Syria’s future may be mired in uncertainty. But we are utterly determined to do all we can to stand by those seeking their freedom and work with our allies to try to bring about a peaceful end to this appalling crisis.

*************

William Hague is The British Foreign Secretary.

© Scoop Media

 
 
 
 
 
Top Scoops Headlines

 

Open Source, Open Society: More Than Just Transparency

Bill Bennett: “Share and share alike” is the message parents drum into children. But once they grow up and move out into the wider world, the shutters start to come down. We’re trained to be closed. Dave Lane, president of the New Zealand Open Source Society, says that explains the discomfort people find when they first encounter the open world. More>>

ALSO:

Werewolf: Journalism, History And Forgetting

Compare that [the saturation coverage of WWI] not just with the thinly reported anniversaries last year of key battles in the New Zealand Wars, but with the coverage of the very consequential present-day efforts to remedy the damage those wars wrought, and the picture is pretty dismal. More>>

ALSO:

Werewolf: Climate Of Fear

New Zealand, promoting itself as an efficient producer, has been operating as a factory farm for overseas markets with increasing intensity ever since the introduction of refrigerated shipping in 1882. The costs to native forests and to bio-diversity have been outlandish. The discussion of impacts has been minimal... More>>

ALSO:

Greek Riddles: Gordon Campbell On The Recent Smackdown Over Greece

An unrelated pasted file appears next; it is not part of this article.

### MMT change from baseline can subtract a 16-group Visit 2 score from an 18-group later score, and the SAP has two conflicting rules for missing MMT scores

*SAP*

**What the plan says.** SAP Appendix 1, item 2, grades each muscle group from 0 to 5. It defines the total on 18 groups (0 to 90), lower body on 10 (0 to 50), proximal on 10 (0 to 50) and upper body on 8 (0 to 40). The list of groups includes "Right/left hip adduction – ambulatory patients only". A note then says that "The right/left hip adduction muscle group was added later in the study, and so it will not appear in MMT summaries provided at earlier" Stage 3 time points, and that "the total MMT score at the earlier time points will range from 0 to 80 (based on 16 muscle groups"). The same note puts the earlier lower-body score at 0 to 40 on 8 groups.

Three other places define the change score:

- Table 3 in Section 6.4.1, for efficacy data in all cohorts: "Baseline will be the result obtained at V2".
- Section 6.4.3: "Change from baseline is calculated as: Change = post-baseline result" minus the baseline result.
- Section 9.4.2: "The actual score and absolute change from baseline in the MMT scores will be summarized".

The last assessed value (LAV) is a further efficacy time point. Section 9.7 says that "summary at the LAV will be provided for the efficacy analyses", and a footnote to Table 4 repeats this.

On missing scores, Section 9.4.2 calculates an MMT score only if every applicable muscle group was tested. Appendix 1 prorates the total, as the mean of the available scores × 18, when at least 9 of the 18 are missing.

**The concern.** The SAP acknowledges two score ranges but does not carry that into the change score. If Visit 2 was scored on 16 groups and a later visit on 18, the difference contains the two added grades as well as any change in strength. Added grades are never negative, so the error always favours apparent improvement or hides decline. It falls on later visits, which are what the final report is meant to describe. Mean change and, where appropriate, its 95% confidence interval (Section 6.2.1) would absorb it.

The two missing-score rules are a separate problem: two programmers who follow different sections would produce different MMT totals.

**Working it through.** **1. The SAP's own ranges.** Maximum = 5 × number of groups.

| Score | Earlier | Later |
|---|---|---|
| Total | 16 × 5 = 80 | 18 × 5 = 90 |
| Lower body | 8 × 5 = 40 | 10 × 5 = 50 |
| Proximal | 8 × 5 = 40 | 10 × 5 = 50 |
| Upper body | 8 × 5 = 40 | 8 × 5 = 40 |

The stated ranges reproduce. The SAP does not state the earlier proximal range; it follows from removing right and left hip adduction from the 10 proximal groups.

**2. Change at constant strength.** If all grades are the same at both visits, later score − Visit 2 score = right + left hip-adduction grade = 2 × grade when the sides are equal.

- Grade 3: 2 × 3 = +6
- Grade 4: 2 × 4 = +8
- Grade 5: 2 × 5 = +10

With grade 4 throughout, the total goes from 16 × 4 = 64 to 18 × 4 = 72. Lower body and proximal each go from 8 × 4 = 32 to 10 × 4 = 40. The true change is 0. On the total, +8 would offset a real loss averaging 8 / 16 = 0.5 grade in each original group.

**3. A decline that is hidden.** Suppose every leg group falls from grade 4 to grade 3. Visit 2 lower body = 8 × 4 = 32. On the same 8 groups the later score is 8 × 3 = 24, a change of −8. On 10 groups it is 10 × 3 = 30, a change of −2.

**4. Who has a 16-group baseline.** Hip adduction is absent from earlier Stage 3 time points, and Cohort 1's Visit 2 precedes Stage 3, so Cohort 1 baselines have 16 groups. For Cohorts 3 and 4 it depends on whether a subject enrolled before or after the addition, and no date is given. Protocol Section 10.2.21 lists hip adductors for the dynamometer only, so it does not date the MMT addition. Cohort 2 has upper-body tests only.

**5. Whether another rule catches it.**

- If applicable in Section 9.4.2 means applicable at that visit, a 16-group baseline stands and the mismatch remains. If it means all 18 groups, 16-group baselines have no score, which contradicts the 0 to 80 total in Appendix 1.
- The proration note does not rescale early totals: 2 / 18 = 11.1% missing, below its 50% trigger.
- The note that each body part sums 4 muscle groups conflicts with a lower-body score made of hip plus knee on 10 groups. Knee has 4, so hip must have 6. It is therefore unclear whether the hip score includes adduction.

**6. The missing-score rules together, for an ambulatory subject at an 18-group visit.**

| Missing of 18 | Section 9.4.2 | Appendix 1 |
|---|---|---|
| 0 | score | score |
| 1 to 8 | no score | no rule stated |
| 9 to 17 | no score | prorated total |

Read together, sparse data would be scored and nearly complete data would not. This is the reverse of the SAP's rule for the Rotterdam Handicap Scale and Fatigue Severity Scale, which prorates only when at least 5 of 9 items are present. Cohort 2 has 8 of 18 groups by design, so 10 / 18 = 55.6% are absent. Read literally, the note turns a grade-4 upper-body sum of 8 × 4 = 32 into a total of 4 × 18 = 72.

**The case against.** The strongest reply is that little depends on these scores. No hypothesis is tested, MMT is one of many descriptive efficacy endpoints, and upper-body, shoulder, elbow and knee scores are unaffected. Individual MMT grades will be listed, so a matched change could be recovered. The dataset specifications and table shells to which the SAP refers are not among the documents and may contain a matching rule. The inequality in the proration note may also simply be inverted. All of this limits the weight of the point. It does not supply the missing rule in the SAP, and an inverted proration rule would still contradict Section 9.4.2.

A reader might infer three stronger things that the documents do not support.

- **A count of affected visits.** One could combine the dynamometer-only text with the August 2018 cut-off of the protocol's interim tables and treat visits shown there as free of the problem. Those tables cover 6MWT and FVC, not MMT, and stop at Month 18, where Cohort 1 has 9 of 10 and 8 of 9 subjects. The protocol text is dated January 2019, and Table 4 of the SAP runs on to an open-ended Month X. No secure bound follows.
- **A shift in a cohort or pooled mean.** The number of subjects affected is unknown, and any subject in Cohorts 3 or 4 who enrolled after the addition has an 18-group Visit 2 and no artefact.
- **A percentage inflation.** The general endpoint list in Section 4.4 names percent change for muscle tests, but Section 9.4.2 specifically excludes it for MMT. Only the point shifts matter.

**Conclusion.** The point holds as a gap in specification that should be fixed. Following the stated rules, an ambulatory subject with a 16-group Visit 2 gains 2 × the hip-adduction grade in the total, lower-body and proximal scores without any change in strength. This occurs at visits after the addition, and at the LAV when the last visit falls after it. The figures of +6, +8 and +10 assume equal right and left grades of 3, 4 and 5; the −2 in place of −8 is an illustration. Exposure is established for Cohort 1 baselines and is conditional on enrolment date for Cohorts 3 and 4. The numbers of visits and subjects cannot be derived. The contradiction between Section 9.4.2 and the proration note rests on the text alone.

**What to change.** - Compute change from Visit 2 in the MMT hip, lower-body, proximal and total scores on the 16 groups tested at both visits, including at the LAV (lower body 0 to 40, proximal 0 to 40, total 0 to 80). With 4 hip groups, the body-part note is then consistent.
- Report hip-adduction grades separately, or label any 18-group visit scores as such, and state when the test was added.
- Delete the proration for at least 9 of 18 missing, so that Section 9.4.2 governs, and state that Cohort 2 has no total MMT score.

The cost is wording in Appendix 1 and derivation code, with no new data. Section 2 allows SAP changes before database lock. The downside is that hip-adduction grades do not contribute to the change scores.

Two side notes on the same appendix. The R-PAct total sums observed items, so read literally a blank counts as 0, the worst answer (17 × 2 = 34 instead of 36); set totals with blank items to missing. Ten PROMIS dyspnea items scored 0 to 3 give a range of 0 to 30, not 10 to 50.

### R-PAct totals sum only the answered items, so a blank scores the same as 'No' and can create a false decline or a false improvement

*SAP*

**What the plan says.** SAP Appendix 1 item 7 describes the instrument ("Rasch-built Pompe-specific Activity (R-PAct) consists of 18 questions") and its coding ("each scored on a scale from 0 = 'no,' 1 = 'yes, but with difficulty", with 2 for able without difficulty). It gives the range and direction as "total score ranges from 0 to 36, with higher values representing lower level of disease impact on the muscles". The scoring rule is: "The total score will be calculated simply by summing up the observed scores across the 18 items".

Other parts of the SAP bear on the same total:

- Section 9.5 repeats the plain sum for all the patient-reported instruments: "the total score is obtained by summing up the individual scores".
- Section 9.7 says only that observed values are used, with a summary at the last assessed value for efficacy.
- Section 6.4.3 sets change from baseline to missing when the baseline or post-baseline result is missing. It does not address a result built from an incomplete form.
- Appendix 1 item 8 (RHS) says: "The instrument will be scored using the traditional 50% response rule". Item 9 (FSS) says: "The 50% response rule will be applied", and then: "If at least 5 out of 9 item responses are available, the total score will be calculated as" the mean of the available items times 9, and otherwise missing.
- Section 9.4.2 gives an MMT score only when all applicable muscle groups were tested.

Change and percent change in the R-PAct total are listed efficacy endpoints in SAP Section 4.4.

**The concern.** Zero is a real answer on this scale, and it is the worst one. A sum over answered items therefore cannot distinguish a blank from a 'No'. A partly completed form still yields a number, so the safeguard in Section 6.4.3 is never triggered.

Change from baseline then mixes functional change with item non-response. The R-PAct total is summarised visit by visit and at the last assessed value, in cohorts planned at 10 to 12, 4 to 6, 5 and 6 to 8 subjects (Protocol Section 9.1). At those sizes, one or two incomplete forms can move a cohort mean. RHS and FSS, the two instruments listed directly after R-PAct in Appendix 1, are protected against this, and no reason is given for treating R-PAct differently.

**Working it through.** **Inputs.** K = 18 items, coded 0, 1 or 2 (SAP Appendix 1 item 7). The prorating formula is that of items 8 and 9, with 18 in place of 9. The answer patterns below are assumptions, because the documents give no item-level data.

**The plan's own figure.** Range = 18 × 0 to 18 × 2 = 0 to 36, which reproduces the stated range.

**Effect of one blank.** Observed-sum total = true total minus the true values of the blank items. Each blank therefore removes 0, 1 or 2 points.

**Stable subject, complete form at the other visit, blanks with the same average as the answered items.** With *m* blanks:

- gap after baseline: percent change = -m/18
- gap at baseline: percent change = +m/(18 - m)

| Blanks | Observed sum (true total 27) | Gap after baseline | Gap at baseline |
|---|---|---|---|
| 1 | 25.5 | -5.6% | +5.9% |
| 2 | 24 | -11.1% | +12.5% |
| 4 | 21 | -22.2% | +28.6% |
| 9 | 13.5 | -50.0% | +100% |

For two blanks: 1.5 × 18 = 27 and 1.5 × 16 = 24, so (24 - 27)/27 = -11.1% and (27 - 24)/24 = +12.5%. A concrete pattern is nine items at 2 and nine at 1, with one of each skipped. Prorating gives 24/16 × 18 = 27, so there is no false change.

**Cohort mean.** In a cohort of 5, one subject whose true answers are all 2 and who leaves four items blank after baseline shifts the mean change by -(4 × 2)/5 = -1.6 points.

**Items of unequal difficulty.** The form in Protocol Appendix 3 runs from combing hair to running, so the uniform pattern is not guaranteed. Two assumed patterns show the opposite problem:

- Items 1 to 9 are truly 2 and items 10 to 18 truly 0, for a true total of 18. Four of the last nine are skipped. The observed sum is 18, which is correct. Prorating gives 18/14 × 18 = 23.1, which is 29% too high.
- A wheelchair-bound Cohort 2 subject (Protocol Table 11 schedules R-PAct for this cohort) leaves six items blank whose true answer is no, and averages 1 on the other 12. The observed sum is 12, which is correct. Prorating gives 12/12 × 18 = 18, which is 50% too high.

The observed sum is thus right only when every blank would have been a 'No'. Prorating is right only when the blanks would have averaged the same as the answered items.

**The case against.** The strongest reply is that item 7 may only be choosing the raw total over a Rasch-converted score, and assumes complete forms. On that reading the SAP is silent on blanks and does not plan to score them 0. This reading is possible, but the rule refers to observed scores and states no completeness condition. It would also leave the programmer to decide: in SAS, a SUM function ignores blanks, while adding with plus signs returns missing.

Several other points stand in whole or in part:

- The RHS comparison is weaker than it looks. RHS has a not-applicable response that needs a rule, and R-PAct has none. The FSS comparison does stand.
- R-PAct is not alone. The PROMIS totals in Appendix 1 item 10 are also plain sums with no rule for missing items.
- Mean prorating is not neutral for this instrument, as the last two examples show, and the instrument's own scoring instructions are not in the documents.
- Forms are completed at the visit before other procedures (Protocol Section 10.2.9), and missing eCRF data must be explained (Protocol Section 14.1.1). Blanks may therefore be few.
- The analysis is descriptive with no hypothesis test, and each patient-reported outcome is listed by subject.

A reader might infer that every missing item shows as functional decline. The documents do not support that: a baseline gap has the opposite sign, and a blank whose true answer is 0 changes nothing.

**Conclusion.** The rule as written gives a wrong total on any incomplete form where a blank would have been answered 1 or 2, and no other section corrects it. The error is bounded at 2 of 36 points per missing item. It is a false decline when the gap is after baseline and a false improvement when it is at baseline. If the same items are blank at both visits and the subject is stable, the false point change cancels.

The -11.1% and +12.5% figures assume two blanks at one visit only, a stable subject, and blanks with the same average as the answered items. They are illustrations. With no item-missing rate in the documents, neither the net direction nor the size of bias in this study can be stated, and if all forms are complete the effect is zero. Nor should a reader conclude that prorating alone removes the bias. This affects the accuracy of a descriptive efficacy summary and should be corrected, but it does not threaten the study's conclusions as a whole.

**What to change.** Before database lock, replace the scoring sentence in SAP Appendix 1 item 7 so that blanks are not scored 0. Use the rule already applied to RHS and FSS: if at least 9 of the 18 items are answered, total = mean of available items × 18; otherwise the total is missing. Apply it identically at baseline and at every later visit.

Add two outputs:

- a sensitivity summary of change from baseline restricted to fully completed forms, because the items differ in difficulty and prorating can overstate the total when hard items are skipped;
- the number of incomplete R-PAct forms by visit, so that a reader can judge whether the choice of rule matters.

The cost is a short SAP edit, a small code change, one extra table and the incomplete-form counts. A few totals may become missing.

There had been a fortnight of fevered buildup. Yet here we are in the aftermath of the February 28 showdown between the new Syriza government in Greece and the European Union “troika” and… no-one seems entirely sure what happened. Did the asteroid miss Earth? More>>

ALSO:

Keith Rankin: Contribution Through Innovation

The economic contribution of businesses and people is often quite unrelated to their taxable incomes. EHome, as a relatively new company, may have never earned any taxable income. Its successors almost certainly will earn income and pay tax. Yet it was eHome itself who made the biggest contribution by starting the venture in the first place. More>>

ALSO:

A Public Conversation: Reinventing News As A Public Right

Alastair Thompson: Oh how the mighty have fallen. Once journalism was possibly a noble profession, though that is certainly now, to quote our Prime Minister, a 'contestable' notion. It certainly seemed at least a little noble when I joined the ranks of reporters in 1989 . But ... More>>

ALSO:

Get More From Scoop

 
 
 
 
 
 
 
Top Scoops
Search Scoop  
 
 
Powered by Vodafone
NZ independent news